Tag Archives: tolls

More on eliminating Narrow Bridge’s toll booths

The in basket: The recent Road Warrior column on why the toll booths at the Tacoma Narrows Bridge remain in service when pay-by-mail (photo) tolling and the Good to Go! electronic tolling would seem to make them unnecessary brought two interesting responses from state senators.

I had surmised that the other two means of collecting the toll allow out-of-state scoff-tolls (hey, I invented a new word) to cheat with little threat of being caught.

State Sen. Jan Angel of Port Orchard wrote, “You hit the nail on the head in that the cash coming through those toll booths is cash into the till. As you have read recently, there have been errors and mistakes and problems with the photo tolling pay by mail. Millions of dollars have gone uncollected.

“I will fight to keep those toll booths open as cash in the register is a certainty and a bill in the mail is a hope of payment. If folks are local we at least have a way to pursue payment by forcing them on to license tabs. You are so correct that if it is a tourist, we may not get paid at all.”

Another local legislator, Sen. Christine Rolfes, had her staff working the same issue at the request of constituent Neil Streicher, who wanted to know if a news report that the toll booths cost $10,000 a day was right.

He figured that would come to $3.5 million a year that could be saved by closing them. He forwarded to me the following response from Rolfes staffer Linda Owens, which she got from bridge officials:

“It does not cost $10,000 a day for toll booth operations. We pay our lane systems vendor, TransCore, approximately $3.2 million a year (roughly $8,800 per day) to operate both the toll booths and the electronic tolling lanes. However, our contract does not break out costs specifically for toll booth operations because there are many shared costs between the booth and the electronic tolling lanes.

“TransCore employs about 30 local staff, to collect tolls and supervise operations. The manager, maintenance personnel, IT support, building, maintenance shop, landscaping, lighting, etc. are all costs that are necessary for both toll booth and electronic tolling operations and which would need to continue even if toll booths were eliminated. An estimate of the costs to operate either function on its own would require additional study, but it is clear that eliminating toll booths would not necessarily lead to higher revenue.

“Toll booths are a very popular method of payment among drivers, which more than cover their own cost,” the response said. “The cost to collect at a toll booth is about 62 cents higher than the cost to collect with a Good To Go! pass due to the labor cost of staffing the toll booths. Twenty-four percent of customers find cash payment convenient enough that they are willing to pay $1 higher toll rate.  “Compared to a Good To Go! pass, cash payment at the current toll rates produces higher net revenues per transaction which, on Tacoma Narrows Bridge, implicitly subsidize frequent users who pay a lower Good To Go! rate.”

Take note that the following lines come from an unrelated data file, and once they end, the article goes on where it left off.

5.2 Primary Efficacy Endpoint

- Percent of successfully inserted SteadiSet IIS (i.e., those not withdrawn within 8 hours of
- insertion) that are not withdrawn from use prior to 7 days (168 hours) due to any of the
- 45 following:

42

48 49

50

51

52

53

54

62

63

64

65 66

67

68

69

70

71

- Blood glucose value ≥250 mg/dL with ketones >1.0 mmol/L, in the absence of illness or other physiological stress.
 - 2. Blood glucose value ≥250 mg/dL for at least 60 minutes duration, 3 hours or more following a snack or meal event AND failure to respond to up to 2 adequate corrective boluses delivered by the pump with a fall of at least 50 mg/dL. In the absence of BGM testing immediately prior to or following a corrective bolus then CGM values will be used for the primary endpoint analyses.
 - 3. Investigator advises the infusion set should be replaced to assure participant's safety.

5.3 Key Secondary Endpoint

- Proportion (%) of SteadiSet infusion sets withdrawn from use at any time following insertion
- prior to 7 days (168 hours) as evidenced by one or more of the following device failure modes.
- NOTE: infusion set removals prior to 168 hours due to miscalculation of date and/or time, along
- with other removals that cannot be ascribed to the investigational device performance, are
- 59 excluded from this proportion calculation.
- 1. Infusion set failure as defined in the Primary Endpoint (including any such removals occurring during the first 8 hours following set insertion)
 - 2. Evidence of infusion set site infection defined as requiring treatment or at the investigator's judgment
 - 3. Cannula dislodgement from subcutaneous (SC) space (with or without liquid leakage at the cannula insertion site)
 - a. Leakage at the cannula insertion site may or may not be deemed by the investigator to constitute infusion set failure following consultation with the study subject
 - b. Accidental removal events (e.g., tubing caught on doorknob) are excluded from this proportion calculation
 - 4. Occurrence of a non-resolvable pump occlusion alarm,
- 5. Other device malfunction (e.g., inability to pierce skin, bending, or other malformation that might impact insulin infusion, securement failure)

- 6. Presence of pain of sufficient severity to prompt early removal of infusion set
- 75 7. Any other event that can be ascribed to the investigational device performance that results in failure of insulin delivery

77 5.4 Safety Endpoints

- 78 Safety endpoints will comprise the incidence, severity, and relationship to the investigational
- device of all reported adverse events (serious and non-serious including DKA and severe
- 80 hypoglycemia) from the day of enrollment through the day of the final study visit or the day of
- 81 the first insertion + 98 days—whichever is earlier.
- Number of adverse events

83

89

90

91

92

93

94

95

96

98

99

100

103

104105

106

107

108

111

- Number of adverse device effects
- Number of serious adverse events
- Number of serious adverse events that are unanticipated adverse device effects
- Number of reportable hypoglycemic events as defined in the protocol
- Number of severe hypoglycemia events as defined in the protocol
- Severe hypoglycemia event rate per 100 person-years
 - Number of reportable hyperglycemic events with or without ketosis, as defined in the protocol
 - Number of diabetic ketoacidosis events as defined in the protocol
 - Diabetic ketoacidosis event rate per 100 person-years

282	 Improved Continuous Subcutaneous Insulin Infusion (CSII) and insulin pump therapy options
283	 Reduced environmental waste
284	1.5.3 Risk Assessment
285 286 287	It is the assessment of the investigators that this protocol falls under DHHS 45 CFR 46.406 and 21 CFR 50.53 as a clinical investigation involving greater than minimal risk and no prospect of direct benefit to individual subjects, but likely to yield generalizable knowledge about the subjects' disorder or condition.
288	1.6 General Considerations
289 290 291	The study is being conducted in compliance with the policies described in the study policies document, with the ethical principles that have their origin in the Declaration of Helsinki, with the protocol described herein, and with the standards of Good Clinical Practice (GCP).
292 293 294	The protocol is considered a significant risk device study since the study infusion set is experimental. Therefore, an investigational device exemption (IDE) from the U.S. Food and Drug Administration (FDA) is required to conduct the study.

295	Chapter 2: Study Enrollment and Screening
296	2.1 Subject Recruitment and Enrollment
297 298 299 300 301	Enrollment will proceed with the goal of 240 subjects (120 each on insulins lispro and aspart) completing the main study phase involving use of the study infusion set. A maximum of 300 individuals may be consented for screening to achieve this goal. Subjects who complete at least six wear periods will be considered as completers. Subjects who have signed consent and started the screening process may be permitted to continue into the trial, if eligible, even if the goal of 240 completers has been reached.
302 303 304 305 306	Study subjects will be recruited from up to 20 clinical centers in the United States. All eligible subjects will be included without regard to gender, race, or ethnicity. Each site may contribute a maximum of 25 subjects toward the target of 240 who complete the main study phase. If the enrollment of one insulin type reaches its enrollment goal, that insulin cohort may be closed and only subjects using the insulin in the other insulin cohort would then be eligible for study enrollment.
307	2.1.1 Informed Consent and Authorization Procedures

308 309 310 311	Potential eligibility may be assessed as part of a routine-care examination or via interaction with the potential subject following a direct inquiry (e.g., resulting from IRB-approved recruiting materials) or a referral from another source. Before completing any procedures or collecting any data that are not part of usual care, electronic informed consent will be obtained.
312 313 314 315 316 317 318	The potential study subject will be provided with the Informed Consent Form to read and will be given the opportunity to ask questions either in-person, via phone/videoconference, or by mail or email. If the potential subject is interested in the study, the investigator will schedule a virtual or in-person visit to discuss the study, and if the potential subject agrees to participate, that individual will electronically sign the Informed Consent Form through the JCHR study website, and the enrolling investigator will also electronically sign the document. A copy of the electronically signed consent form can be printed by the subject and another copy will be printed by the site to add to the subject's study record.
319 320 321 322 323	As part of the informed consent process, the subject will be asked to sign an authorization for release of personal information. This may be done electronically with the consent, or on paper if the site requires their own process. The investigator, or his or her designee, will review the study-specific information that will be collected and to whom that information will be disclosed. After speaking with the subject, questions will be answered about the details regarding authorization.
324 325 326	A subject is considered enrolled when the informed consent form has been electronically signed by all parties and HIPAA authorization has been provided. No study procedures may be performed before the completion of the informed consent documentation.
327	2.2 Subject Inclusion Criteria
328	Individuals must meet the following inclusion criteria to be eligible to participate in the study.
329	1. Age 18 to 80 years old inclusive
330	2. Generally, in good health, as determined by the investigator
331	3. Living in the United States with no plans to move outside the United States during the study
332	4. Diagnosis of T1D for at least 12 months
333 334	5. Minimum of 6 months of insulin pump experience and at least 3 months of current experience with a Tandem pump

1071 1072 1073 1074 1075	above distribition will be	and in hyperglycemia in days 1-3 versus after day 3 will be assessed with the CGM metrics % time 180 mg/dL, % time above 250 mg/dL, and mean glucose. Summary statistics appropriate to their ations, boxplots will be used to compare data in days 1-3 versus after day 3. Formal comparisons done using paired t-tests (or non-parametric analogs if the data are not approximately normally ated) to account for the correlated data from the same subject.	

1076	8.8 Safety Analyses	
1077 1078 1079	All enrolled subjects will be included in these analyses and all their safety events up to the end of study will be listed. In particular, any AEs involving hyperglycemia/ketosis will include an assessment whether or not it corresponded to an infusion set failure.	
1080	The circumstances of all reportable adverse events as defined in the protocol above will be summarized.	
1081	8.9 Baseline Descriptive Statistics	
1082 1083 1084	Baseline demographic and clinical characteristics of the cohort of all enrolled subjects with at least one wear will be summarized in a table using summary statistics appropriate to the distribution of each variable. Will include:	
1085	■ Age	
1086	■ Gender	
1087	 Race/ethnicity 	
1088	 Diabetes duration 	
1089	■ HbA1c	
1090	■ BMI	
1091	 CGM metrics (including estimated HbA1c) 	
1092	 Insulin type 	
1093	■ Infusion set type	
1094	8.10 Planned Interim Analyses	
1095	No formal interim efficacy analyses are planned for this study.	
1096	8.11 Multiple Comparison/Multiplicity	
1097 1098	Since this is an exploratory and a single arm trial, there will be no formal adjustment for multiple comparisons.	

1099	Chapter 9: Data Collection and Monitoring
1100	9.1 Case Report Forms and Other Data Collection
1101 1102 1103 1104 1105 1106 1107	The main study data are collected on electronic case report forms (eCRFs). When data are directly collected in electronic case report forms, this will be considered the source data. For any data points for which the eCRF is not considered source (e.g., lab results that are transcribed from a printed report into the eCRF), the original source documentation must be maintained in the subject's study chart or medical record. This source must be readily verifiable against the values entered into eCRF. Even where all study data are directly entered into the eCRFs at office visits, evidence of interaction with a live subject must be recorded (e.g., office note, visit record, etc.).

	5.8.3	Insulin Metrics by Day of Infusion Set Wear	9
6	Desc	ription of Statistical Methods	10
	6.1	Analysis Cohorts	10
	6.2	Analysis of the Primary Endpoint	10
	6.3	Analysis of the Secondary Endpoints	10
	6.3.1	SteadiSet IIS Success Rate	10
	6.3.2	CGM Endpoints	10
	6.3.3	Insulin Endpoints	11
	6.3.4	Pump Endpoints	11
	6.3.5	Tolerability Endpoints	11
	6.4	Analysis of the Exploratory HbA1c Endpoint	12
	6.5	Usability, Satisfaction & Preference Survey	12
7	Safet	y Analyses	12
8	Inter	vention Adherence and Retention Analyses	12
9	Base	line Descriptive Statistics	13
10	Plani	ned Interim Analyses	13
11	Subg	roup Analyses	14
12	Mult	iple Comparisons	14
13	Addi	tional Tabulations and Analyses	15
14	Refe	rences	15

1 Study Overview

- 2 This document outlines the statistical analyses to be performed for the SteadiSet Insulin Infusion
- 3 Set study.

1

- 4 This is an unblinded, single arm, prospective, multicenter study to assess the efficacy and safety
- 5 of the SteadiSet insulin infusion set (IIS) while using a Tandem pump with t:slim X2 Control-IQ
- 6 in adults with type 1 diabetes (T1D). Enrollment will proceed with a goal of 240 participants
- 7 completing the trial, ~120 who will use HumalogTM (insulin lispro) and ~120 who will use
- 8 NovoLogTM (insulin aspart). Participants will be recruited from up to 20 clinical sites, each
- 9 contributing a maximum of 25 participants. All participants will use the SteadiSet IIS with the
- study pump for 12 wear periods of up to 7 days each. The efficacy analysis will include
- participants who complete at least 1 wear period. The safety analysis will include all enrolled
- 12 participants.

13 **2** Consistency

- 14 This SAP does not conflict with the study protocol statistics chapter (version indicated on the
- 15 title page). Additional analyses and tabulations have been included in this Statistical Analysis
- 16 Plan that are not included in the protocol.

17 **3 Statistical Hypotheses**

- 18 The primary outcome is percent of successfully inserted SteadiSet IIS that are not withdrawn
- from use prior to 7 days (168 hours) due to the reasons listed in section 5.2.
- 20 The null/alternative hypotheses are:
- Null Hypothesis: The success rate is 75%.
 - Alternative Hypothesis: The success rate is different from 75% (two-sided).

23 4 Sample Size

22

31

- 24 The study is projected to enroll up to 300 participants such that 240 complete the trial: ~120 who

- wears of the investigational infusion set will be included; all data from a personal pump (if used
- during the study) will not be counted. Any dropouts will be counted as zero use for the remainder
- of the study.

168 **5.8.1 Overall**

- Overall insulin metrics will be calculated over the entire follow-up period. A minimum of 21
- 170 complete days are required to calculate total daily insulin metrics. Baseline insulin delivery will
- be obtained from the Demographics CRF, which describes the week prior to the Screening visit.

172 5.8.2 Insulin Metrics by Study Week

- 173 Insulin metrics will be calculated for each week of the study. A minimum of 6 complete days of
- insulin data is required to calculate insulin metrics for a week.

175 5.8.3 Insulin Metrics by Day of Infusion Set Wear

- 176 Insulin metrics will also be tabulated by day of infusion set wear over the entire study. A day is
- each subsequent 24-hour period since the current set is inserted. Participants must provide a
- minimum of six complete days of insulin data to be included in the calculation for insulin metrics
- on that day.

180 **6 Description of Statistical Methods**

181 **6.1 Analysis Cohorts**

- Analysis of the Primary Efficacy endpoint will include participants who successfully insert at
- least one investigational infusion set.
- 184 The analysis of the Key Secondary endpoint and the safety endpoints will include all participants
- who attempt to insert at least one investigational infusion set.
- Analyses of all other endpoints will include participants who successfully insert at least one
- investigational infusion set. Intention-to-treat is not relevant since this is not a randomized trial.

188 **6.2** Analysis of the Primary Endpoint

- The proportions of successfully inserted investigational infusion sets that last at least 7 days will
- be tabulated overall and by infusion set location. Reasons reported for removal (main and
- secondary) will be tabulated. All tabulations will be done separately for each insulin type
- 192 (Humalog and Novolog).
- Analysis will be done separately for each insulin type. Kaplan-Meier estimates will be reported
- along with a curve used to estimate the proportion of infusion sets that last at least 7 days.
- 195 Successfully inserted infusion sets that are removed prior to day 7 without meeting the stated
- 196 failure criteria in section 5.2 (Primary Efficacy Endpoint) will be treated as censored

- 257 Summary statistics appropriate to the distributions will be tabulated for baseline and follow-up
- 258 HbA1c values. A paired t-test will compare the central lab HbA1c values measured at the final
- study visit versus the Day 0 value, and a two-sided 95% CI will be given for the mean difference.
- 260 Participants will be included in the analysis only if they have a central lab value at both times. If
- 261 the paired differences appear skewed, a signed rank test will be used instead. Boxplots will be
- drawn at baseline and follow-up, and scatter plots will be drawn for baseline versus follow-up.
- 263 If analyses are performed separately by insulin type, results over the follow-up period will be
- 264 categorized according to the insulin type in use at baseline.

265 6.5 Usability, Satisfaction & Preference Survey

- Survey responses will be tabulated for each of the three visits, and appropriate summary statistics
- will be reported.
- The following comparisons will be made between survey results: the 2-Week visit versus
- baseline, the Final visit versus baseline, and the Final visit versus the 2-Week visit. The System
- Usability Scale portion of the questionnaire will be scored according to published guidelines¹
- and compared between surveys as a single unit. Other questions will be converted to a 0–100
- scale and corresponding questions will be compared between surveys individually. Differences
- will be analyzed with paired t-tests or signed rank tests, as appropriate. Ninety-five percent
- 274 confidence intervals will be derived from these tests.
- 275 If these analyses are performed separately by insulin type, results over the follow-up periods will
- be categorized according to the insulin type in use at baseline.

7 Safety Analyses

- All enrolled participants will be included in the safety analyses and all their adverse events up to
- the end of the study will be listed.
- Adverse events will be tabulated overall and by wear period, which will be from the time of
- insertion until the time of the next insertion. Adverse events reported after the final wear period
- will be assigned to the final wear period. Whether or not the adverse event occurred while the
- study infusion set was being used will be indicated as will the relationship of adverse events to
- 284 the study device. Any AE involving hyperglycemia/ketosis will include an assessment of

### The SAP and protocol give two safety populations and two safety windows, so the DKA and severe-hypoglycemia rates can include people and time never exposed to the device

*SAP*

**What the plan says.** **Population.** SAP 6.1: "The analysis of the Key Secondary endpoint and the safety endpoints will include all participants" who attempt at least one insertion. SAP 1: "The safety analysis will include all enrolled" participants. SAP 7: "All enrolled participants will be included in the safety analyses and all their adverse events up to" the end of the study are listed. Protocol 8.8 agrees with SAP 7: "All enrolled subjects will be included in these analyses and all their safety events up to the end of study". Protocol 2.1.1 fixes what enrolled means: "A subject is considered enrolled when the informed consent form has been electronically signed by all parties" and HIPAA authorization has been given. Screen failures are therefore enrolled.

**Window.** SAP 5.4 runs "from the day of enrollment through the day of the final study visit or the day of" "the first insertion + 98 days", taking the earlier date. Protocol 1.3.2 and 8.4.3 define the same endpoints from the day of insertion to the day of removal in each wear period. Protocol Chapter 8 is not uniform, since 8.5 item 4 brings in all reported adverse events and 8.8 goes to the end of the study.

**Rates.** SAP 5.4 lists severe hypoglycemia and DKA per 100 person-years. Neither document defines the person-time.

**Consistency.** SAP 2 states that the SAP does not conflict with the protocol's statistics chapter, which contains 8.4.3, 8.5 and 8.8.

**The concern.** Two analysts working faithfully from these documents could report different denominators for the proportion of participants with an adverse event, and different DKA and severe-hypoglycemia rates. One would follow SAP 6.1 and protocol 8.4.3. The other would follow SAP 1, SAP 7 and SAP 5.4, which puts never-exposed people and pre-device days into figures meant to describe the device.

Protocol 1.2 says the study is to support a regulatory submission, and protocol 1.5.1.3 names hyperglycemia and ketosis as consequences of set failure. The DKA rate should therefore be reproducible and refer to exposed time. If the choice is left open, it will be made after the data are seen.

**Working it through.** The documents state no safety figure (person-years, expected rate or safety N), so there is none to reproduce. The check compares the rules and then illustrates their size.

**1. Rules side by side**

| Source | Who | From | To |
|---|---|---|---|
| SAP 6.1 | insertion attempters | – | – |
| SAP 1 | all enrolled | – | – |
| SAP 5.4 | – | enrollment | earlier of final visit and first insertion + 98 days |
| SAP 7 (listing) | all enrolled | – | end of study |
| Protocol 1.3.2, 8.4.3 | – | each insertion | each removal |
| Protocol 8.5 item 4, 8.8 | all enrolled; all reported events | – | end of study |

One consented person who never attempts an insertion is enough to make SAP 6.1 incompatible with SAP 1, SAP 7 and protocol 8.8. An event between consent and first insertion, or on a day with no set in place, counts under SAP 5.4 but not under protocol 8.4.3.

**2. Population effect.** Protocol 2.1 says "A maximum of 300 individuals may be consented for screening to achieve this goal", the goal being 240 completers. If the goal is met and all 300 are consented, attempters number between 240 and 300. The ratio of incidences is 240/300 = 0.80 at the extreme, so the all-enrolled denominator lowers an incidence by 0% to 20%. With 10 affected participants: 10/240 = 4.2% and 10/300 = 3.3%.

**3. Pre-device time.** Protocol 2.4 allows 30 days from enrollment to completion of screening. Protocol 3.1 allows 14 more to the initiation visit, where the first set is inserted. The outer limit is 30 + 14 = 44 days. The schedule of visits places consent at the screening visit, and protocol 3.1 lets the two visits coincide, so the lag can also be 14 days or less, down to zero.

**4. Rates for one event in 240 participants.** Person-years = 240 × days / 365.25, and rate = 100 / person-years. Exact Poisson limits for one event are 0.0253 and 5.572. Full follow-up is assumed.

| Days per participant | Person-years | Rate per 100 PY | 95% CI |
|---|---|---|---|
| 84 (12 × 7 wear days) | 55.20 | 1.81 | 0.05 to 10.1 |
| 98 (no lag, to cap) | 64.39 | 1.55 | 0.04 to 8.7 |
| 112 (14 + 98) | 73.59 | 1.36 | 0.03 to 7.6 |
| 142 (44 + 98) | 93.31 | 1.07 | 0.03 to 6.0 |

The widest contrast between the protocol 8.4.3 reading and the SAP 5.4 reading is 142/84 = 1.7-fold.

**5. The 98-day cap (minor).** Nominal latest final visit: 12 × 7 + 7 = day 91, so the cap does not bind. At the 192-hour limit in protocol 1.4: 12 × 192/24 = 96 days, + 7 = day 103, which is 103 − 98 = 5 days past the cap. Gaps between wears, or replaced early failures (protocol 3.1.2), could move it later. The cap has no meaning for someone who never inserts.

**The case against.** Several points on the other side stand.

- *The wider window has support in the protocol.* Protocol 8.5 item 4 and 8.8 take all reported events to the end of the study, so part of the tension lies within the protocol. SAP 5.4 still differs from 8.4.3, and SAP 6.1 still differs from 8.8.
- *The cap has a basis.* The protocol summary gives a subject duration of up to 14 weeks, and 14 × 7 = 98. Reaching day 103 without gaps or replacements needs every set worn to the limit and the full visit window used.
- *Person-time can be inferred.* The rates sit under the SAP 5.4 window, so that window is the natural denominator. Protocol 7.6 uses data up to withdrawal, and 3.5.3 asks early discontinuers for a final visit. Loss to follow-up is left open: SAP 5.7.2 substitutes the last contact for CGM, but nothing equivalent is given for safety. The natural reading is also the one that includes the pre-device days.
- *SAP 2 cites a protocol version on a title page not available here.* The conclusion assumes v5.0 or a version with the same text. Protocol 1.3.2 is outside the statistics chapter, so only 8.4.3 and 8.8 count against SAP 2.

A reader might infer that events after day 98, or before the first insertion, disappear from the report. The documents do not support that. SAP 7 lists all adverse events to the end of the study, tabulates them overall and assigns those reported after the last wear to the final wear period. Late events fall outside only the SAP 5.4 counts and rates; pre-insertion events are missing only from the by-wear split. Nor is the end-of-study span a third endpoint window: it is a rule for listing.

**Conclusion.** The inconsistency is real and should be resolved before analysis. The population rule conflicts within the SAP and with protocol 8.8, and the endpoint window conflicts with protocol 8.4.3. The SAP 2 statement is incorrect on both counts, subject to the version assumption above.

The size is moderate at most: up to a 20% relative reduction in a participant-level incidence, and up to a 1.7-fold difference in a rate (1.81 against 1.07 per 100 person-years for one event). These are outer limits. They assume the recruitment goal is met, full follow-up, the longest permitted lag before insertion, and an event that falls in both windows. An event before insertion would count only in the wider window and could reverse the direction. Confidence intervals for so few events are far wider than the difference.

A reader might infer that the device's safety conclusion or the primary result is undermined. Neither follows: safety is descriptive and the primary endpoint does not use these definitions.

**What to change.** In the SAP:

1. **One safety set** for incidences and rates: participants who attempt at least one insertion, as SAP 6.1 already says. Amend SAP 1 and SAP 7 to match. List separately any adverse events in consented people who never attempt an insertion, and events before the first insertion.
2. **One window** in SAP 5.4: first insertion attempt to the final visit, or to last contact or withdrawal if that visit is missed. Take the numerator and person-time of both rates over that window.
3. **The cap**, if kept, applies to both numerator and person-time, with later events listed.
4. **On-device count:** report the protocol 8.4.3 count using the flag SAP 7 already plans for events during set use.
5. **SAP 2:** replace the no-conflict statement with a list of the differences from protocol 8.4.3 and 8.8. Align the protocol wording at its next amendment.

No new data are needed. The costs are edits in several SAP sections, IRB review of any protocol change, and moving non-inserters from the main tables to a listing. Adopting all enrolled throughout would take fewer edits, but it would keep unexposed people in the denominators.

That 24 percent figure is hard to believe. I have never been through the toll booths, having used a transponder since the new bridge opened. But in passing by, I’ve never seen backups that looked like they’d translate to one vehicle in four using the toll booths.

Yet back in 2011, when the impact of cashless toll collection was studied for the Legislature, the study found even more, 29 percent, paying cash.

Whatever, the thinking seems to be that the toll booths subsidize the other forms of payment.

 

Why keep the bridge toll booths?

The in basket: Tom Brooke of Poulsbo writes, “The state was considering raising the Narrows Bridge tolls but did not, which is good. But why are the toll booths still manned by toll takers?

“If they can use Good to Go! passes and photo license plate cameras then why do they still need takers? It seems this would be a logical place to cut expenses and eliminate the need to raise more in the future.

The out basket: My guess was that it would greatly reduce the number of out of state drivers who would pay the toll. But the state toll division says, “In 2011, at the direction of the state Legislature, WSDOT completed a study on removing the toll booths at the Tacoma Narrows Bridge and switching to all-electronic tolling.

“In the study, WSDOT recommended additional analysis after implementing the Pay By Mail options to help determine whether to move to all-electronic tolling on the bridge. WSDOT would need additional direction from the Legislature to further evaluate the removal of the cash toll booths.”